Two Points About the Debt Ceiling and Spending Cuts

I don’t know why some people claim that Republicans won’t get specific about the things they would cut from the federal budget. I was glad to see Robert Greenstein address this in the commentary I referenced earlier today:

Some Democrats dismiss the threat that the Boehner rule poses, saying that Republicans ultimately will back off of it because they won’t publicly identify the specific program cuts they would make to produce the savings that would raise the debt ceiling for a reasonable period of time. That view, alas, is mistaken.

To be sure, Republican congressional leaders seem unwilling to propose specific cuts in the two main, popular middle-class entitlement programs — Medicare and Social Security — that would produce large savings over the next ten years. They want Democrats to propose such cuts, or at a minimum, they want to find a way to put some Democratic fingerprints on them.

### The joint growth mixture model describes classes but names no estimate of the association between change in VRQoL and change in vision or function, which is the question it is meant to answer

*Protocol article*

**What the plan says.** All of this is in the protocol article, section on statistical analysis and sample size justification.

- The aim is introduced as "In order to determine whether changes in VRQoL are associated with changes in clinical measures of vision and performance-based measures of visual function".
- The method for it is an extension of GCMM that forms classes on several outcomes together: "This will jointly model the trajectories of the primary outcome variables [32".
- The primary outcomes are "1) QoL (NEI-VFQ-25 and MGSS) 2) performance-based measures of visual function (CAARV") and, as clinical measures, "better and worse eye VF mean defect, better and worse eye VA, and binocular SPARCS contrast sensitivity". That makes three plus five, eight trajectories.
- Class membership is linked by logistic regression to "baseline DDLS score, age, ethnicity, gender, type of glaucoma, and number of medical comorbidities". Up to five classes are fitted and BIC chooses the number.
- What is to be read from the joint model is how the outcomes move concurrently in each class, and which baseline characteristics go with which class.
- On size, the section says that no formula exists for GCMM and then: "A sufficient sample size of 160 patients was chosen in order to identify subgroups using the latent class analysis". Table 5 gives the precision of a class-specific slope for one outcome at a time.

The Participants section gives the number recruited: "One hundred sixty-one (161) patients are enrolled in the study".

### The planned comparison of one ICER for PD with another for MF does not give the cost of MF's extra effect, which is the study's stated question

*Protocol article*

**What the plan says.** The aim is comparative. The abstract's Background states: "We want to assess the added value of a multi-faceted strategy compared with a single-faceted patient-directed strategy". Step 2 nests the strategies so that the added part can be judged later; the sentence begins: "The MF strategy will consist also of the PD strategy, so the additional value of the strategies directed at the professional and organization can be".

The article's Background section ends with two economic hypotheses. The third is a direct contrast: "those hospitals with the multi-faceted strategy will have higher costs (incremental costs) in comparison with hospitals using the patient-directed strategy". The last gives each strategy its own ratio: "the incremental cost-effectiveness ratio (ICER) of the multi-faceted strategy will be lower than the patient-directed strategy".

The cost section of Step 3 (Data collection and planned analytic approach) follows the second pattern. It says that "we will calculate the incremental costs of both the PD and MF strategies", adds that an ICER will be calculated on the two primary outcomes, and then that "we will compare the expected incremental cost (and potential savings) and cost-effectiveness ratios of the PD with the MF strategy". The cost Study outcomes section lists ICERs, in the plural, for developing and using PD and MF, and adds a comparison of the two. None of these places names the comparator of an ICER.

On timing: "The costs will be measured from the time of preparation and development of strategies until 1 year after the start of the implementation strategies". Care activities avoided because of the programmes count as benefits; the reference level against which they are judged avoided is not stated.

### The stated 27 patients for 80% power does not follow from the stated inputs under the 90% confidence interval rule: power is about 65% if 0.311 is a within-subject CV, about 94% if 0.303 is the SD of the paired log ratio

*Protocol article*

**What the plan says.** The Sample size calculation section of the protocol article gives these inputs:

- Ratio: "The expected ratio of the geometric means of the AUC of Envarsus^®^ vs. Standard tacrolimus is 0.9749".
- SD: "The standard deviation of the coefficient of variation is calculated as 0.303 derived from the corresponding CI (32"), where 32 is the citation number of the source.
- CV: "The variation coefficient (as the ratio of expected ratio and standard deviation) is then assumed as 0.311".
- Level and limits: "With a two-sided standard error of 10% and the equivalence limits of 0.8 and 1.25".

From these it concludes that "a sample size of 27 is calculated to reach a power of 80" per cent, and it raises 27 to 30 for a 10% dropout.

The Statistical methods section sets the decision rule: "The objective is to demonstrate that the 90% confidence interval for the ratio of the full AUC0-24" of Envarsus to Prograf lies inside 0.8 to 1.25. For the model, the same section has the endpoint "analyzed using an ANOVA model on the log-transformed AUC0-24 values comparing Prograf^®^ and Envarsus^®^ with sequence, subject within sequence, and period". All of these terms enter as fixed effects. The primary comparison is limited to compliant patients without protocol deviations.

But, Republican leaders appear more than willing to specify deep cuts in two other parts of the budget — core entitlements for low-income Americans, like Medicaid and SNAP (formerly known as food stamps), and the annual caps on funding for non-defense discretionary programs. The Ryan budget featured trillions of dollars of cuts in these two areas. House Republicans may well try to pass legislation in February to raise the debt limit for a year or so, accompanied by cuts primarily in low-income assistance programs and in the caps on non-defense discretionary programs. They will likely re-pass, in the new Congress, the legislation that they passed twice in the last Congress (most recently on December 20) to cancel the first year of sequestration and replace it with spending cuts that hit low-income programs disproportionately.

I would add that Republicans have supported a specific proposal to cut social security as well, by proposing to switch to chained CPI.  They almost got this during the last round of negotiations with the President, in fact, and I don’t know why it might not be proposed again.

Second point: Republicans thinks the public overwhelmingly has their back on the so-called “Boehner Rule”—that any increase in the debt limit must be accompanied by massive spending cuts.